Data affects most aspects of contemporary life. Whilst data is not new, the proliferation of digital information that came first with computers, then the internet, and then ubiquitous computing, has transformed the question of what data is and how it affects people’s lives. Bits of digital information that are stored on servers and circulate as electrical pulses through wires are not just numbers or code but crucially, carry with them markers of identity, practice, preference, desire and meaning. Data matters so much then because it both confirms and potentially changes who we, as humans, are.

However most discussions of data gloss over this human side of data . Those who are enthralled by what data can do often fetishise it, giving it an agency all of its own as if code and numbers were able to float, circulate and aggregate freely without infrastructure, ownership, firewalls, or regulations.  When data fails to achieve its intended effects, these processes, technologies and ideas get blamed for polluting data and limiting an ideal of what it should be.

On the other hand, those who are committed to describing the richness of human experience have often seen data as a reduction, abstraction, and thin form of description compared to the depth that is possible through more literary forms of writing. Most anthropologists have avoided the study of data, but that is changing. A number of anthropologists with diverse empirical concerns –  banking,  finance,  gambling, bodies, health, environment, energy, outer-space – are now exploring how to do an anthropology of data that is both committed to describing the richness and complexity of social life whilst also recognising the important role that digital data traces are playing in the formation of this experience.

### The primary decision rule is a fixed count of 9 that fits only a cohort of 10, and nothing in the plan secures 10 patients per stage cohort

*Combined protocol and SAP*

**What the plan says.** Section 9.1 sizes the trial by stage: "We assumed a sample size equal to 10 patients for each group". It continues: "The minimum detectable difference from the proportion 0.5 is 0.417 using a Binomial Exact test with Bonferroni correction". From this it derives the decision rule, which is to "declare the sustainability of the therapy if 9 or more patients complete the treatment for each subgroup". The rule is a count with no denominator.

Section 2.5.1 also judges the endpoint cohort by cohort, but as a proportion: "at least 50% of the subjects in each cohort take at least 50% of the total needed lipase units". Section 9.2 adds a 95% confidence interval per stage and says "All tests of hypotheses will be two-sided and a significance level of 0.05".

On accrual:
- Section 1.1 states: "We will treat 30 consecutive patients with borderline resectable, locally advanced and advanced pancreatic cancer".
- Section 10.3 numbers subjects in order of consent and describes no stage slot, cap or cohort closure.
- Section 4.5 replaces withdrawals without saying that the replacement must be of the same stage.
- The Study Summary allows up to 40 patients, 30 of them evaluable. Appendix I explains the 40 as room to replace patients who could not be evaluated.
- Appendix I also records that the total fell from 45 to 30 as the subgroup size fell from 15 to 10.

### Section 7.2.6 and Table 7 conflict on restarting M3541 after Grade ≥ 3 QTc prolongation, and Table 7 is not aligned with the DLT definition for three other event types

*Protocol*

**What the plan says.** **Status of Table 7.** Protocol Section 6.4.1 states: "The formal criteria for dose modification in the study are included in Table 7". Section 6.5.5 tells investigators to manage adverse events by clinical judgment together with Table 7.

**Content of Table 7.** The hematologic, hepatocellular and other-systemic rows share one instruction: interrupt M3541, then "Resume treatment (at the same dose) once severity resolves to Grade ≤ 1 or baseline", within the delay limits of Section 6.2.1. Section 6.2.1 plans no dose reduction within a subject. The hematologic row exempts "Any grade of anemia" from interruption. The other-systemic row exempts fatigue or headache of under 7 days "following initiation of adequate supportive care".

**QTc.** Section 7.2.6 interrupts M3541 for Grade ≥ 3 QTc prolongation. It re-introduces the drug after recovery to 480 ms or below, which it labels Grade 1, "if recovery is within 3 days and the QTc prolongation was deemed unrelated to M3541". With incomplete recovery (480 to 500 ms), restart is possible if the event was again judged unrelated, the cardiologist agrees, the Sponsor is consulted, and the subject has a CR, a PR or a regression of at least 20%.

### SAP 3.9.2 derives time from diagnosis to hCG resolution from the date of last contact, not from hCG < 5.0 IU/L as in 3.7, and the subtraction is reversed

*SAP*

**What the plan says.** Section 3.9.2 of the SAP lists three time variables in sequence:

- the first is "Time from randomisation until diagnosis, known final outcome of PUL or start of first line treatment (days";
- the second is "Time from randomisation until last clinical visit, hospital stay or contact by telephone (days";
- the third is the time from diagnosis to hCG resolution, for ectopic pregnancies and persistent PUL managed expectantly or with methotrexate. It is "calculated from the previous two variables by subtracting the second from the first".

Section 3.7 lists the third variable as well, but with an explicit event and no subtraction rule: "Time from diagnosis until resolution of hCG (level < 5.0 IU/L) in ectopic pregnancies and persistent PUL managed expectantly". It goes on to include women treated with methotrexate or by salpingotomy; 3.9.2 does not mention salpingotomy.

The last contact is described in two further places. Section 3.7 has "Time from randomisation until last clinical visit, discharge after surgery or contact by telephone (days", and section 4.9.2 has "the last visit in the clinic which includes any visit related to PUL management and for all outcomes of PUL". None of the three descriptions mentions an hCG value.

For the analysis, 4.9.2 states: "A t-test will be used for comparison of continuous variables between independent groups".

My main research has focused on how to do an ethnography of climate change and energy in the UK. This is a field replete with data – from scientific data on climate models to home energy data to the data that makes possible the national grid. As I have delved deeper into this data, I have come to ask myself, how might it be possible to bring this data into ethnographic analysis? What light could this shed on energy and climate change as simultaneously cultural and material proesses? What methodological developments would such at attention to this kind of data demand? What kinds of questions should we be asking and what kinds of people should we be asking those questions to? And ultimately what difference might data-ethnography make to our understanding of these complex social/material processes?